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Saturday, May 26, 2007

value for money

text of the letter sent to the Times of India:

I refer to your editorial captioned 'Lesson in Languor' of the 24th.

While the salary increases recommended by the Fifth Pay Commission cannot quite be faulted with, the answer to the very important question raised by you as to 'whether it will result in improved services', is a definite 'no'. One very important recommendation that all earlier pay commissions have uniformly made, but that has been sadly ignored by the present one, is on the question of 'down-sizing'. It is another matter that this part of the recommendations made by the earlier commissions has never ever even been attempted to be implemented.

Now, as long as the government retains its gargantuan size, playing the role of an employer rather than as a facilitator for generating employment, the term 'government' will continue to be equated with sloth, inefficiency, corruption, in fact, everything negative.

The tax paying public can no longer afford this. It is time they started demanding better value for their money.

Friday, May 25, 2007

continued darkness at noon

text of the letter sent to Times of India:

I refer to the string of letters from your readers, offering various solutions, in response to the article titled 'Darkness at Noon', authored by Sri S L Rao (former Chairman, CERC), published in your columns on the 21st instant.

Yes, there are plenty of workable solutions. But, for all that, first and foremost, the distribution has to be privatised. And, until that happens, the darkness will continue.

If the citizens of Mumbai, Kolkata, Ahmedabad, Surat, Greater NOIDA, etc can enjoy the privileges of far better quality power supply provided by the private players, why should the citizens of Bangalore continue to suffer the incapacity of BESCOM? That is the question that citzens should now be raising collectively.

Monday, May 21, 2007

improving voter list accuracy

Text of the message posted to the CAF googlegroup:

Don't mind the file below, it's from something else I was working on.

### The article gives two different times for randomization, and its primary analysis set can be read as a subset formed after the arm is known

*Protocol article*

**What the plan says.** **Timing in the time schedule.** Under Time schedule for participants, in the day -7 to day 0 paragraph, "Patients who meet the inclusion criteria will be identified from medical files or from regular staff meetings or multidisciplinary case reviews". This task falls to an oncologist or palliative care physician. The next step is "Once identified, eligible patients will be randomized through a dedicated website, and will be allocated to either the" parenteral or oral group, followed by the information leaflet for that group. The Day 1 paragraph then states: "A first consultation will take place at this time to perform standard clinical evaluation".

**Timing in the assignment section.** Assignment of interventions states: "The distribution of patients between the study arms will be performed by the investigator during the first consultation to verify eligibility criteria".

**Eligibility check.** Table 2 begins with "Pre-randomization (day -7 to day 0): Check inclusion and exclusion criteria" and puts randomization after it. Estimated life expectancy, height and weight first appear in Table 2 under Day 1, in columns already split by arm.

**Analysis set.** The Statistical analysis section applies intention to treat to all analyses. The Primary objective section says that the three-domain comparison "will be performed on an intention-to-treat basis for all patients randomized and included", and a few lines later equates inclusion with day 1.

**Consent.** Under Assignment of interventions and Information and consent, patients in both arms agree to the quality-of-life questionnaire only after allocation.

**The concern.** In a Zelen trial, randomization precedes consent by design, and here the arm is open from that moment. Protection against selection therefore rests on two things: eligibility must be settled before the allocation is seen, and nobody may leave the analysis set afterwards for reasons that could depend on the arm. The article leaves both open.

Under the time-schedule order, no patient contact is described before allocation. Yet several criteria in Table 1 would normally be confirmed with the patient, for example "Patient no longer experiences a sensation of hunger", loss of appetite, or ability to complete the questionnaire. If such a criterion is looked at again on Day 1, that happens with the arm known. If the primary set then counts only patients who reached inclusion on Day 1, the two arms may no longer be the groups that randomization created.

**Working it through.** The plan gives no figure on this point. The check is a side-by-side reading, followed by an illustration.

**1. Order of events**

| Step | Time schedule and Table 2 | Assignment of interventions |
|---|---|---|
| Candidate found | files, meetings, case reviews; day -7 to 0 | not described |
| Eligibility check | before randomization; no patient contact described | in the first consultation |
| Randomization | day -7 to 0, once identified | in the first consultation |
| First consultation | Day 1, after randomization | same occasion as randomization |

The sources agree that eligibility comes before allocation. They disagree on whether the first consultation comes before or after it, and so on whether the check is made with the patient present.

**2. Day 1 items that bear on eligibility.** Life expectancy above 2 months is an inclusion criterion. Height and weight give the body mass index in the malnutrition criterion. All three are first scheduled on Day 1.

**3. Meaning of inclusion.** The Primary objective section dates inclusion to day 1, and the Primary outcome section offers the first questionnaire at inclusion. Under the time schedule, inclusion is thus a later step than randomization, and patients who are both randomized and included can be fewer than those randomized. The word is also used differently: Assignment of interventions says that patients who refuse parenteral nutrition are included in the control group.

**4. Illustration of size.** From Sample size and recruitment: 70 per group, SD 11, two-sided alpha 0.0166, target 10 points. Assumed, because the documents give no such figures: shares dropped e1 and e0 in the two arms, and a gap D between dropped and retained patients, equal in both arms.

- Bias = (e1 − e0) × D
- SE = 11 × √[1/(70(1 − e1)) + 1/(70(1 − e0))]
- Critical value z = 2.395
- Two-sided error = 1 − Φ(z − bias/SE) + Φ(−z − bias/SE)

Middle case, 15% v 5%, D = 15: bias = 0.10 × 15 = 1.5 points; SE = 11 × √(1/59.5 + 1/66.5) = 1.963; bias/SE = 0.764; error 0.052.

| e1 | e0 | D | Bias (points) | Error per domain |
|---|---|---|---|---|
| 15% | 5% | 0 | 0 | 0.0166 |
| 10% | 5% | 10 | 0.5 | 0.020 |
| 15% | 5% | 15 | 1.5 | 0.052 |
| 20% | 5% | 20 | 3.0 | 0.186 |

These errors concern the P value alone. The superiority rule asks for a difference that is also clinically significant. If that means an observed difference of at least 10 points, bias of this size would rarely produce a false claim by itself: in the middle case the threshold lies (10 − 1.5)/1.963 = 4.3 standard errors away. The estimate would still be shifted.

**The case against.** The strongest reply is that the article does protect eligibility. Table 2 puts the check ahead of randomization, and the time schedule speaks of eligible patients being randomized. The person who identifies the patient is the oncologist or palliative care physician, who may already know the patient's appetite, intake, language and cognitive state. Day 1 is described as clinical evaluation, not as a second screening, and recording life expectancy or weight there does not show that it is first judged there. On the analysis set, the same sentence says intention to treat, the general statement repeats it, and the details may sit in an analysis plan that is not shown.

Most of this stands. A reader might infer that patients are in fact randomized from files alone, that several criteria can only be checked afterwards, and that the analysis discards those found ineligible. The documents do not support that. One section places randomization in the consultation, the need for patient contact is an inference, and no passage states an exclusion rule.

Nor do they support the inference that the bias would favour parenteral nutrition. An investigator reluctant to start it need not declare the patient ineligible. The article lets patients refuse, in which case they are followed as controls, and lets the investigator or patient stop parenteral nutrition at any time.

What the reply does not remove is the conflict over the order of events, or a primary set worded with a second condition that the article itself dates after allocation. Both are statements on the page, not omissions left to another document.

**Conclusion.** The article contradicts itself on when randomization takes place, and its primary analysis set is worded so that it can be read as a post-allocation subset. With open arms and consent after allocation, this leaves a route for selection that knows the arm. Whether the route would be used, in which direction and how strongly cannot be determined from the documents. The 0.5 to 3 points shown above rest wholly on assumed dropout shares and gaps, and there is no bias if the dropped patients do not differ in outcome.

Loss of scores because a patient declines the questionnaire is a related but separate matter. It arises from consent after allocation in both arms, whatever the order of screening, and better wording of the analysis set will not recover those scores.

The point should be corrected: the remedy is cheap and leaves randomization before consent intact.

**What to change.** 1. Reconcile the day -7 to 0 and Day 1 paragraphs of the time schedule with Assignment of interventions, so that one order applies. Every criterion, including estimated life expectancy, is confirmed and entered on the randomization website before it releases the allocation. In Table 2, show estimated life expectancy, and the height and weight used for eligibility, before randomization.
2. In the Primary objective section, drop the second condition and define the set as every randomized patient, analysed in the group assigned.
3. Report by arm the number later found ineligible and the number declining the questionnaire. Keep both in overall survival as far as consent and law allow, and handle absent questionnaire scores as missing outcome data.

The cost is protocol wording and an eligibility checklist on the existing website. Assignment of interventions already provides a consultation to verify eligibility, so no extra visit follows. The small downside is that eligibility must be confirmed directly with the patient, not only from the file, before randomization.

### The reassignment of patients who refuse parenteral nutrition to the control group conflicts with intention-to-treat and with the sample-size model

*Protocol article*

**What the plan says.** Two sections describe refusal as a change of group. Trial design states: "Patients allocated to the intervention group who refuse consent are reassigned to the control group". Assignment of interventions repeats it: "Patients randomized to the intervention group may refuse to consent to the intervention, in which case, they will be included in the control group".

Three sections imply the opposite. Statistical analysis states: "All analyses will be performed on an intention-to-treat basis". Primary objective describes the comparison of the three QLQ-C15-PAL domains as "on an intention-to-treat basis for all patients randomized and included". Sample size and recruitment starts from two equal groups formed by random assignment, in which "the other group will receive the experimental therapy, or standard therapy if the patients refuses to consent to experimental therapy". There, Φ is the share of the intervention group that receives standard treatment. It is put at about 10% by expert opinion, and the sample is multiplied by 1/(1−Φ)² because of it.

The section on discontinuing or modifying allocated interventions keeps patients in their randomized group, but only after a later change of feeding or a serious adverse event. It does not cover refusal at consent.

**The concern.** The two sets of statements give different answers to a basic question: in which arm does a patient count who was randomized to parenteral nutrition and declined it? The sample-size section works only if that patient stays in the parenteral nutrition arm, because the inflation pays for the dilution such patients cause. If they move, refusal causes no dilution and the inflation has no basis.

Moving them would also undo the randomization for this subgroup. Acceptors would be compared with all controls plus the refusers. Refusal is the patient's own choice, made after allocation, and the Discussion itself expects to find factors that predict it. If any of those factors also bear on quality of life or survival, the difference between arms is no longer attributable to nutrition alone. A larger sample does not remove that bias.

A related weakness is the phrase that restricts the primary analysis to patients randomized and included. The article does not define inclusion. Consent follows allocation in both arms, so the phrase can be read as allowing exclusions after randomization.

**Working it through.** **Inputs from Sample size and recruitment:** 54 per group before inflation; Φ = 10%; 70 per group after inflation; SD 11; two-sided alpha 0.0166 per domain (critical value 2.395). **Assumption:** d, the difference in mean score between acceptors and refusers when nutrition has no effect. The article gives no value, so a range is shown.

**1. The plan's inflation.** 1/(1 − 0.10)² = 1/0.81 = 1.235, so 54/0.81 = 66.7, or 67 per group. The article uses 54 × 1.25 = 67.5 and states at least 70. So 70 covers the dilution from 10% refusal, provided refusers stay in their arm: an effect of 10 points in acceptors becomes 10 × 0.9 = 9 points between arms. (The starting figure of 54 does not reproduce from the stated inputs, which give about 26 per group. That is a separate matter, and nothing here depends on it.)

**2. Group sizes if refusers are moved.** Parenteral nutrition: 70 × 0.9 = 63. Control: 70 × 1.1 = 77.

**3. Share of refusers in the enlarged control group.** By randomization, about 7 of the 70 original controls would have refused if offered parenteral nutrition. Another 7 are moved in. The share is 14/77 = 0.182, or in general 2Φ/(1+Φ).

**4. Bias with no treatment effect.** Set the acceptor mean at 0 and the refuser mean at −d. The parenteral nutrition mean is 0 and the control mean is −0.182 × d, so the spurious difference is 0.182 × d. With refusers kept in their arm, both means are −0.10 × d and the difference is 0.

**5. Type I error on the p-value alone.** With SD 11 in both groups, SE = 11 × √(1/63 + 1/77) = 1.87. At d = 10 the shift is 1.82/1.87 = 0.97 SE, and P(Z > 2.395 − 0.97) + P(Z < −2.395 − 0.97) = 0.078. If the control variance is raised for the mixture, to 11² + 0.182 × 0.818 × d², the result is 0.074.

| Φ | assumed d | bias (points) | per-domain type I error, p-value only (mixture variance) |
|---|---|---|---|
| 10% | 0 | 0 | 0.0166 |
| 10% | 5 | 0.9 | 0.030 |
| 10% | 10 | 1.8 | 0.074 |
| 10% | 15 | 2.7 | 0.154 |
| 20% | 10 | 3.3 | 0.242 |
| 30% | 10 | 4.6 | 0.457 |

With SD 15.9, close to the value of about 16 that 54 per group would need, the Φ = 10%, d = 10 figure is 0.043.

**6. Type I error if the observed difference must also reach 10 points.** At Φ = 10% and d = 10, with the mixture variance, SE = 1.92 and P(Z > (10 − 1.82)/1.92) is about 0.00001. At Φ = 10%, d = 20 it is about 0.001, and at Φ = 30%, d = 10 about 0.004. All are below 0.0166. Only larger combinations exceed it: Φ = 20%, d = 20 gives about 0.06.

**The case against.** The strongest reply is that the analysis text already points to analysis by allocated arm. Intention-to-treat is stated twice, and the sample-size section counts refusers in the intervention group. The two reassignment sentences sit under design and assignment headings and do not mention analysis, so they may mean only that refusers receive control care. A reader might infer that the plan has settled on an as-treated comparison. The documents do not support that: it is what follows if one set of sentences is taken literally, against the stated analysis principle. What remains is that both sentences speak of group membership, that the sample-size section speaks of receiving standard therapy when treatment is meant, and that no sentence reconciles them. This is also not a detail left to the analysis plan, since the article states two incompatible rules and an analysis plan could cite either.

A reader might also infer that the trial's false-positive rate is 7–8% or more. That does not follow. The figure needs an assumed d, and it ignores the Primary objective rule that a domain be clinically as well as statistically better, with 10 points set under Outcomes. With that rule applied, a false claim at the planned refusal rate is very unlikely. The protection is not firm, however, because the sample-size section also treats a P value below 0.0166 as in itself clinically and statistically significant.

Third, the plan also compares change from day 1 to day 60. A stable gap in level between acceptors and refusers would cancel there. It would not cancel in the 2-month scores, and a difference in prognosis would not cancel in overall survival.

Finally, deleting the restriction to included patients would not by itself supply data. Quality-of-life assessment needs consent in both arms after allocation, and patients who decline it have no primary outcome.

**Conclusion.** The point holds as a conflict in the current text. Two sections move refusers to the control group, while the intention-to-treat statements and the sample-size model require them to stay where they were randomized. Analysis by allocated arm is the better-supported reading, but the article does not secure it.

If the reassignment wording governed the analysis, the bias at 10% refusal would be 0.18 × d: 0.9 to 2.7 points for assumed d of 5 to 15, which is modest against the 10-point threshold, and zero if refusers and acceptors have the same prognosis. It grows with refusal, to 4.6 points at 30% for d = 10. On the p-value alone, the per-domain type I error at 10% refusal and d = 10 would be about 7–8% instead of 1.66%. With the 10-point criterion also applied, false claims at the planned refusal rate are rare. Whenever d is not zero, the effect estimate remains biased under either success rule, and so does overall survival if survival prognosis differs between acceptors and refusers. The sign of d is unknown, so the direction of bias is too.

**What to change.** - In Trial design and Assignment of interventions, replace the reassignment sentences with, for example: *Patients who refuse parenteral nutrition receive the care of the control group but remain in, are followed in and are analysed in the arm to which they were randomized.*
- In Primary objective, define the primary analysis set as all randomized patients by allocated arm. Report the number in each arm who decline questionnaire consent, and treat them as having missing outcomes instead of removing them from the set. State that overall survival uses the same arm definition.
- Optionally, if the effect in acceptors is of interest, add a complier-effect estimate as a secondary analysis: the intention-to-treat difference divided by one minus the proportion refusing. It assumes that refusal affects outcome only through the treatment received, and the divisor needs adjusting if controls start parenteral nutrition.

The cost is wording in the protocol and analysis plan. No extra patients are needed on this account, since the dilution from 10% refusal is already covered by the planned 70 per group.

A certain report that I had read a few months back had stated that the electoral list, on an average across the country, is only some 35% accurate. Whereas, the slum lords ensure that all the people, who are perceived as their constituents, are definitely on the list, the educated lot in general are not all that persuasive in this regard. Making available polling booth/ ward/ constituency - wise voter lists on the net, something that can help ensure higher accuracy, has still not been undertaken by the EC. It is largely because of such a scenario that even people held in highest esteem by the public at large ( A P Venkateswaran to name just one) come a cropper at the hustings.

As things stand today, the EC goes about enlisting the services of government school teachers for updating its lists, paying a pittance to them for the job. No surprise then that the accuracy is only at such an abysmal level. Further, when a person re-locating to a new address wants the change recorded with the EC, the procedure today is totally unfriendly, making for further inaccuracy of the lists. Isn't it time we, the citizens, pressed for the job to be re-assigned to some professional agency? And, shouldn't this be accorded the highest ptriority?

Thursday, May 10, 2007

for more responsible judiciary

text of the letter sent to the Indian Express:

I refer to the report in your columns (on the 9th instant) about a case against Mr N R Narayana Murthy, over the national anthem issue, being admitted in a Mysore court.